6 Skills to focus on in 2019

We’ve rounded up the top 6 skills to help you grow your career in 2019. Whether you’re a freelancer that runs their own business, or a creative mind marketing your work to the masses, here are 6 skills we think might be useful for you in the coming year.


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Negotiation skills

A recent study by Harvard University showed that men tend to get better economic results out of negotiation, and that whilst women negotiate assertively on behalf of other people (or their company) they’re less likely to be as forceful when negotiating for themselves. 

Whatever stage of your career you’re at, negotiation skills are crucial- whether you’re bartering down a third party provider or sat in front of your boss, asking for a payrise. The study also showed that the gender gap when it comes to negotiating narrows when women have been on a negotiation training course… if you needed another reason! 

 

Analytical skills

Analytic skills aren’t just for digital marketers and finance managers, they’re for anyone responsible for calculating business growth, forecasting results or problem-solving an issue. Having a solid analytic foundation is key as you work your way up the career ladder and are expected to be more and more involved with big-picture business plans.

You don’t have to be a numbers-whiz either: data analytics skills can help you calculate things like employee turnover, identify fraud and manage your own business.

Strategic skills

Honing your strategic management skills is a great way to ensure you’re ready for the jump between middle management and being part of the senior team. Despite this, Forbes reported that less than 10% of leaders exhibit strategic skills, and tend to fall-back on fire-fighting operational skills, which can lead to a lack of overall direction for the company or team they’re working in. 

If you can sharpen your own strategic know-how you’re putting yourself in a very strong position versus your competition.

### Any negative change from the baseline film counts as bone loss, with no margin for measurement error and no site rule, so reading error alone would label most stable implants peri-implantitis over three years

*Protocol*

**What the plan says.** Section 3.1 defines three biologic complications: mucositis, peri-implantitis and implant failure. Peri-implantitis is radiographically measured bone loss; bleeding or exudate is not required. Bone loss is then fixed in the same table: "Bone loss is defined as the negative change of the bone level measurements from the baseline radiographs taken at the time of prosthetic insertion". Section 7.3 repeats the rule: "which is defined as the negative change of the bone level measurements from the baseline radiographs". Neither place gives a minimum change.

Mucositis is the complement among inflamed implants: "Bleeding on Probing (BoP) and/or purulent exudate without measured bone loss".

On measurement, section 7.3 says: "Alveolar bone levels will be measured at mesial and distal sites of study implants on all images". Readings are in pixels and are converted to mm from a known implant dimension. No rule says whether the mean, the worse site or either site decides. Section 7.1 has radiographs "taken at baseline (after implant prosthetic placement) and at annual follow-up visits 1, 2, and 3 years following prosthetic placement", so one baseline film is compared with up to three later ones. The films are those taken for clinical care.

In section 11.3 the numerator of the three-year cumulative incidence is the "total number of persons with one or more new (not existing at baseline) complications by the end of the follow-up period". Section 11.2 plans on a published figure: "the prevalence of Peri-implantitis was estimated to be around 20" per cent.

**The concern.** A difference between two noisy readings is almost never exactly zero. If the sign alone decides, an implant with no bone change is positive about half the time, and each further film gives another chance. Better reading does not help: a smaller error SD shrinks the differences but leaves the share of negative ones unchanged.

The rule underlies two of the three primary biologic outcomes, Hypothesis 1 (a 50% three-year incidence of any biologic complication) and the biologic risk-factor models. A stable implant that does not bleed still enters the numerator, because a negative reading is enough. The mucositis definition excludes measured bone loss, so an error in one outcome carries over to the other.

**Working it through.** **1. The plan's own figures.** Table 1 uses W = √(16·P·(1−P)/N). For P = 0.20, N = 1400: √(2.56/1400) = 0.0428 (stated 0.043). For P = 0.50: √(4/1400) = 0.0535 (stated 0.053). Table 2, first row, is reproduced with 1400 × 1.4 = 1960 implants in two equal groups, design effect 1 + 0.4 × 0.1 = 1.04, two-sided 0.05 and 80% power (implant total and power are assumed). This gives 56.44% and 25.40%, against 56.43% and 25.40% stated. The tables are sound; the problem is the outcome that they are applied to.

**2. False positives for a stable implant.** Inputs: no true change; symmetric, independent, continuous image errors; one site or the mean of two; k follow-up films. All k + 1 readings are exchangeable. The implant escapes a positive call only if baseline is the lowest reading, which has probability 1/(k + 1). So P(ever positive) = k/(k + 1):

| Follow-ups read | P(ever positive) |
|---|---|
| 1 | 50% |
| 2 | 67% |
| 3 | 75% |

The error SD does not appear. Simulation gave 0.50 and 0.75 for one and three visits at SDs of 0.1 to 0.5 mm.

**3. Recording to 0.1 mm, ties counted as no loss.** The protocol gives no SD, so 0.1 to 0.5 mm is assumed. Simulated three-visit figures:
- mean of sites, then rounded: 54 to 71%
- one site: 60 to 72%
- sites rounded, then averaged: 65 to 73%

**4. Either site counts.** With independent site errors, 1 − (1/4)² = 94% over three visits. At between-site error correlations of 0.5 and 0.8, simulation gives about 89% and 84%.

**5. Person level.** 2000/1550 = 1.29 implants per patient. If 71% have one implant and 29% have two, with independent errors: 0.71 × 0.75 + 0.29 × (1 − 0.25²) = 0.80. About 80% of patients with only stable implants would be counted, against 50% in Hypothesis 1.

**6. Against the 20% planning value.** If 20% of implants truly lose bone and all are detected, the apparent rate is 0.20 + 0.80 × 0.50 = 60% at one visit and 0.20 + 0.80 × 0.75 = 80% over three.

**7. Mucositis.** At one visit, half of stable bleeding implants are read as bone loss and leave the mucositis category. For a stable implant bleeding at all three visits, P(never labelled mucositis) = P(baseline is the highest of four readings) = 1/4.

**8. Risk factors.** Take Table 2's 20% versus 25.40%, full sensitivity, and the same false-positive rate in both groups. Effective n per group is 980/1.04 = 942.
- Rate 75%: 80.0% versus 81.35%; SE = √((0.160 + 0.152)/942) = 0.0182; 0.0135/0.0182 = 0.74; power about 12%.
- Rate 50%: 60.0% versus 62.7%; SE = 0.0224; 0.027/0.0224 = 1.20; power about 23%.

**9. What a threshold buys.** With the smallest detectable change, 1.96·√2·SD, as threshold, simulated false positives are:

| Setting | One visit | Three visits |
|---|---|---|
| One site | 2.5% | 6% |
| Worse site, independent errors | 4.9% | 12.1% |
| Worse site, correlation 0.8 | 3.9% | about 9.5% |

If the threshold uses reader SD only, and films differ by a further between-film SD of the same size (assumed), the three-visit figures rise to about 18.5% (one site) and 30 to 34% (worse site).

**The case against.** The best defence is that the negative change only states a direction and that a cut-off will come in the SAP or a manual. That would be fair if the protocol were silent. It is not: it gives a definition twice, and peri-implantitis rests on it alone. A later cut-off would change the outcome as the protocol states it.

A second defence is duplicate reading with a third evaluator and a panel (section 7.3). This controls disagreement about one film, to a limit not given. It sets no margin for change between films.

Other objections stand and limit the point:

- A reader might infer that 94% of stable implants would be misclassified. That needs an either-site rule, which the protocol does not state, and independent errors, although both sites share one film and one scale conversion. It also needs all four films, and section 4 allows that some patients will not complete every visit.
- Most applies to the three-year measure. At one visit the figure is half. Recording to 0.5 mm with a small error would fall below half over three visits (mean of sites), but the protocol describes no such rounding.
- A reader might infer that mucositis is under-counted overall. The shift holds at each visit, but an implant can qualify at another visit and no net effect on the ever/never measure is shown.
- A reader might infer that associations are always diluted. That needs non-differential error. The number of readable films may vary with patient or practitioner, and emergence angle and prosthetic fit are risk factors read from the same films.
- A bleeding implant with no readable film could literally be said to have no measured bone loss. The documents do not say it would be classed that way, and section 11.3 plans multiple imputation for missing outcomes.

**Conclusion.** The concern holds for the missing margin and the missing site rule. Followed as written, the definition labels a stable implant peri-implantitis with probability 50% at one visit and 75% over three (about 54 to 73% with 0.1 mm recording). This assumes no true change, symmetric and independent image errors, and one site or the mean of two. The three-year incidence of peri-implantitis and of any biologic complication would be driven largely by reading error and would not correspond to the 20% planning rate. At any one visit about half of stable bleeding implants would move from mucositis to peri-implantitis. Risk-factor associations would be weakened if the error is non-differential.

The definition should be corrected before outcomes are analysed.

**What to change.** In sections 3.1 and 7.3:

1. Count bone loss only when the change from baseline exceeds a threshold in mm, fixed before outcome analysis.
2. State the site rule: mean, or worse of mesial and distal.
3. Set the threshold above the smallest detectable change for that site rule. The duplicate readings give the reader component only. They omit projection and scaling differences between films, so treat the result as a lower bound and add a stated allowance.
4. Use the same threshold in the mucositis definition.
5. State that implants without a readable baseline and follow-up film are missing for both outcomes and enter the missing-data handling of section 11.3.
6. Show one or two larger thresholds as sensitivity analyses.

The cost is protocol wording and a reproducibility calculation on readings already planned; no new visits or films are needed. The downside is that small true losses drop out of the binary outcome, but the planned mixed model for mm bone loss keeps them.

Entrepreneurship skills

Did you know that in 2018 only one in five small-to-medium business were run by women? And that in the UK, there are nearly twice as many male entrepreneurs than women?

If 2019 is the year you strike out of your own and put your business-nouse to use for your own projects, then an entrepreneurship course might be just the thing to give you a the competence (and confidence!) to make it on your own (and balance out those statistics).

Whilst you can’t learn the passion that entrepreneurship demands, you certainly can learn how to manage every aspect of your business (as likely you’ll start as your own CEO, CMO, CFO and office administrator). 

Writing skills

It might sound basic, but excellent writing is one of the most common skills asked for by employers – and it’s also one of the biggest employee skills gaps according to a 2018 report. 

This doesn’t just mean writing in a way that’s grammatically correct: different industries needs different types of writing. For example, you might need to learn shorthand in order to take business minutes accurately, or you might need to learn how to write bid proposals, reports, white papers or specifications. 

Think about your current career path and whether there’s any writing elements that feel like they’ll push you out of your comfort zone, because those are great places to start building your skills.

Presentation skills and public speaking